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Sports Drinks

January 1, 2011 | By Emily Bryson York
Battling back from a dismal 2009, Gatorade is refocusing on competitive athletes, and a new ad campaign seeks to carve out a market for three workout beverages. The Chicago-based unit of PepsiCo Inc. is airing commercials that promote its G Series, a trio of drinks it introduced last year that target student athletes' needs before, during and after a workout or athletic event. "It's a more holistic view," said Morgan Flatley, director of consumer engagement at Gatorade. "In our mind there's a tremendous amount of opportunity for the types of product we can deliver in the future for before, during and after activities," Flatley added, hinting at Gatorade's plans to introduce products other than beverages next year.
August 21, 2006 | Mary Jane Credeur, Bloomberg News
One of E. Neville Isdell's goals when the former Coca-Cola Co. manager returned as chief executive in 2004 was to perk up U.S. sales by selling more water and sports drinks, as PepsiCo was doing to propel growth. This year he introduced more than two dozen noncarbonated drinks, including flavored Dasani water and a grape version of Powerade, a rival to PepsiCo's Gatorade. Coca-Cola's sales volume of non-soda beverages rose 7% in the second quarter. PepsiCo's jumped 23%.
February 27, 2010
Gatorade officially ended its relationship with Tiger Woods , saying the company no longer sees a role for the world's top-ranked golfer, who one week ago apologized for the sex scandal that has enveloped him. Gatorade, which dropped its Tiger Focus sports drink before the scandal broke, issued this statement: "We no longer see a role for Tiger in our marketing efforts. . . . However, our partnership with the Tiger Woods Foundation will continue. We wish him all the best." This is the third sponsor to cut marketing ties with Woods, who is in rehabilitation and remains on a self-imposed break from the game.
December 9, 2009 | By Lance Pugmire
Drama continued unfolding around Tiger Woods Tuesday, when his mother-in-law was rushed from his Florida home to a hospital with stomach pain and Gatorade announced it has discontinued its Tiger Focus sports drink. Amid focus on whether Woods will lose lucrative endorsement deals as a result of "transgressions" he admitted to in the days after he crashed his Cadillac Escalade outside his home and reports emerged of the golfer's extra-marital affairs, the Gatorade cancellation was in no way connected to the negative publicity, according to a company statement.
Mission Viejo High School officials have canceled the rest of the boys' volleyball season after interviewing players about several violations, including a party at a parent's home at which alcohol was allegedly served. Saddleback Valley Unified School District Supt. Peter Hartman confirmed Thursday night that first-year Coach Mark Booth, a walk-on, had been fired because of the incident. The Diablos will forfeit their entire season, including three remaining South Coast League games.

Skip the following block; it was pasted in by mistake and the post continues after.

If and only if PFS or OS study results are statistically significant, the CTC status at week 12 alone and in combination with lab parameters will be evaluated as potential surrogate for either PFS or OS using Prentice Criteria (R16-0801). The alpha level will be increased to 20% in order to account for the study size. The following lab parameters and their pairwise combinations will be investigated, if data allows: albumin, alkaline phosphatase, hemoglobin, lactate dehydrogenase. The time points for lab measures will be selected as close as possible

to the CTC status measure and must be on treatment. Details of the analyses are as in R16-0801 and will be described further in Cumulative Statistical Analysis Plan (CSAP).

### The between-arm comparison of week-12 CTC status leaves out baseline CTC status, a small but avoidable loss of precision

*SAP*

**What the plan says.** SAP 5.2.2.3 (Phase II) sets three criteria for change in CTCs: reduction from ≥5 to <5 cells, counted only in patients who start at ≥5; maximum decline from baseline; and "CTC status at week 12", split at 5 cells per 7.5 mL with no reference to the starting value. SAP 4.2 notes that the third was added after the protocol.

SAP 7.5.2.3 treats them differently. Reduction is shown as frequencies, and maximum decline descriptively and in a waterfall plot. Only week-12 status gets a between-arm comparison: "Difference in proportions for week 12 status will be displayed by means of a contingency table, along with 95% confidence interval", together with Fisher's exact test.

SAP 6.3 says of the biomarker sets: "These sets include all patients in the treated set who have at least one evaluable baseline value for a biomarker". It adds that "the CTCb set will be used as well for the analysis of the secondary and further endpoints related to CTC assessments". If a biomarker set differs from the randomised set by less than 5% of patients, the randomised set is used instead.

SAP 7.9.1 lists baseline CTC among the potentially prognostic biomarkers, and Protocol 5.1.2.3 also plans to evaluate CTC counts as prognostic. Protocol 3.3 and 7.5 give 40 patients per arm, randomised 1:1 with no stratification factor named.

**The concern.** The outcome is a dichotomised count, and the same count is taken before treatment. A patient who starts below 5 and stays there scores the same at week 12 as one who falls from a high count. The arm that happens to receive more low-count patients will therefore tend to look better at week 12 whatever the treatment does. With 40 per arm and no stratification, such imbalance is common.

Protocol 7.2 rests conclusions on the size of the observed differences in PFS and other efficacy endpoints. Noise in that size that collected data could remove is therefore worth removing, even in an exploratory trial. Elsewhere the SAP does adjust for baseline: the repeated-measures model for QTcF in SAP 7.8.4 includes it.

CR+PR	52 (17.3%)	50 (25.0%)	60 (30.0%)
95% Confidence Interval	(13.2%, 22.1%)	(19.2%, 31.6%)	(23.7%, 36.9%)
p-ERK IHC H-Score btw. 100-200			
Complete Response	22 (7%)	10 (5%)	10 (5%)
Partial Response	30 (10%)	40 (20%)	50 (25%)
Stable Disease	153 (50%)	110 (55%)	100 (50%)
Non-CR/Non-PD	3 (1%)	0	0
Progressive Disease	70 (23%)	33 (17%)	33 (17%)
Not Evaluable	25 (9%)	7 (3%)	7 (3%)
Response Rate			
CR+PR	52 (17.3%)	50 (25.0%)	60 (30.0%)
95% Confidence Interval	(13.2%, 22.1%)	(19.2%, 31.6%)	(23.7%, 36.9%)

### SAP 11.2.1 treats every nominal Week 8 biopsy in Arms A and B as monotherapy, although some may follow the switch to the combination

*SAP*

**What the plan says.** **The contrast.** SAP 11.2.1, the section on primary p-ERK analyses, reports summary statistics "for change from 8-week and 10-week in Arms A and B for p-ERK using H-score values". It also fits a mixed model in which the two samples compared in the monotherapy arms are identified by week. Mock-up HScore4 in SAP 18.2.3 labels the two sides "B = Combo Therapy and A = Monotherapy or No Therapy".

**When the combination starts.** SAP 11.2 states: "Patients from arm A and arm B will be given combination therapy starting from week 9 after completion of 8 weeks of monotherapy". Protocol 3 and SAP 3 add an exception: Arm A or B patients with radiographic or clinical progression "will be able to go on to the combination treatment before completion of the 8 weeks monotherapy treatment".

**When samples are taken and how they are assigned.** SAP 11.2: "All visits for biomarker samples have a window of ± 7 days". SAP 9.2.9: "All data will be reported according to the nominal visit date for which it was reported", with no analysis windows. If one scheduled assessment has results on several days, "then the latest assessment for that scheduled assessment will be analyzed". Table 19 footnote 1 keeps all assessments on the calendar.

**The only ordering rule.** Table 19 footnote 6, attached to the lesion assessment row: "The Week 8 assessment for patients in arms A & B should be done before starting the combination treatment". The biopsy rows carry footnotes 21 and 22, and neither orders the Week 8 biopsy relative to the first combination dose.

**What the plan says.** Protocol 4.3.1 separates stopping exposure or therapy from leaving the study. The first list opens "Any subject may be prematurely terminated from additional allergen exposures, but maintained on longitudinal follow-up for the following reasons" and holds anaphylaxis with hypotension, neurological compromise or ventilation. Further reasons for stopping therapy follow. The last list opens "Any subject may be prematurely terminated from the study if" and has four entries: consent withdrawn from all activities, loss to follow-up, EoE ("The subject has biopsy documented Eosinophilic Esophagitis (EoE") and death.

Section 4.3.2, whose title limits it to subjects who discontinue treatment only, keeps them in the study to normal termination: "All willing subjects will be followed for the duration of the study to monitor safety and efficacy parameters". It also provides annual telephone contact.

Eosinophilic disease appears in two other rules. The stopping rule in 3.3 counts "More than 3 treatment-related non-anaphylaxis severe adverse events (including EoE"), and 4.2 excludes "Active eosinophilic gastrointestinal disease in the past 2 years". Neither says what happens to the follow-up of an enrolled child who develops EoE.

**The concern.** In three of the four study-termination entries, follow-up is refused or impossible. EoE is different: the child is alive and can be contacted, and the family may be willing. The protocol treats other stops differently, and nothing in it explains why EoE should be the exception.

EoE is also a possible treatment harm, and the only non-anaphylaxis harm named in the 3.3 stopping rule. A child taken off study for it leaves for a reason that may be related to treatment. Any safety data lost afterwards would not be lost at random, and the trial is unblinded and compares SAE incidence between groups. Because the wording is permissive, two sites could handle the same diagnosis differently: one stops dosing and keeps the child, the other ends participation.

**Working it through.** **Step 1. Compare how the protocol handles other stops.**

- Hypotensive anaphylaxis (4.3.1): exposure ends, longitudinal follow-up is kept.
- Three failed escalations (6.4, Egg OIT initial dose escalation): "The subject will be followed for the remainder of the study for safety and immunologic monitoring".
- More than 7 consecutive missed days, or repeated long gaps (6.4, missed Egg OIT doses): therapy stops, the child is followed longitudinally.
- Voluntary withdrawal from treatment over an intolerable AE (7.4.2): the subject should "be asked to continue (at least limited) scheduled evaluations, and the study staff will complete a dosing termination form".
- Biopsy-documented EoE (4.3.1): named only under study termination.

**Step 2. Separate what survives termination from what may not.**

March 6, 2011 | By Elena Conis, Special to the Los Angeles Times
It was evidently good enough for Gilligan and Robinson Crusoe. But is coconut water a healthy choice for people who aren't stranded on a deserted island? A longstanding treat in tropical regions across the globe, coconut water hit U.S. supermarkets a few years back and is now being marketed with a vengeance. Sometimes billed as nature's sports drink, the slightly sour beverage has also acquired a reputation for being able to improve circulation, slow aging, fight viruses, boost immunity, and reduce the risk of cancer, heart disease and stroke.
Vigilant consumers who make a habit of studying their sales receipts may have recently noticed a few extra pennies tacked on to the prices of their Snapple, Arrowhead or Frappuccino bottles. It's not a cashier's mistake. It's the California redemption value, or CRV, a refundable deposit that Californians have been paying for years on beer, soft-drink and wine-cooler containers, whether they realized it or not. Now, because of legislation that took effect Jan.
December 16, 2011 | By E. Scott Reckard, Los Angeles Times
Say it ain't so, Rudy. Daniel "Rudy" Ruettiger, the 5-foot-6 walk-on Notre Dame football player whose underdog story became the 1993 movie "Rudy," has seen his sports drink venture turn out less happily — with allegations of securities fraud. In a lawsuit Friday, the Securities and Exchange Commission accused Ruettiger, 63, and 12 others of swindling investors in Rudy Nutrition, a Gatorade challenger he started with a college friend in South Bend, Ind. Ruettiger got in trouble when he moved the company to Las Vegas in 2007 and joined a fast crowd that pumped out promotions to penny-stock investors.
Botox is remarkably safe, especially considering it's a powerful toxin. Occasionally, a mild headache that lasts a few hours may occur after an injection in muscles of the forehead. Very rarely, though, that headache may become excruciating and can last as long as a month.
January 25, 2013 | By Tiffany Hsu
Brominated vegetable oil, a synthetic chemical that has been patented in Europe as a flame retardant, will no longer double as an ingredient in Gatorade sports drinks. Molly Carter, a spokeswoman for Gatorade owner PepsiCo Inc., said the company has been considering the move for more than a year, working on a way to take out the ingredient without affecting the flavor of the drink. A recent petition on to drop the chemical - which has more than 200,000 supporters - did not inspire the decision, Carter said, though she acknowledged that consumer feedback was the main impetus.
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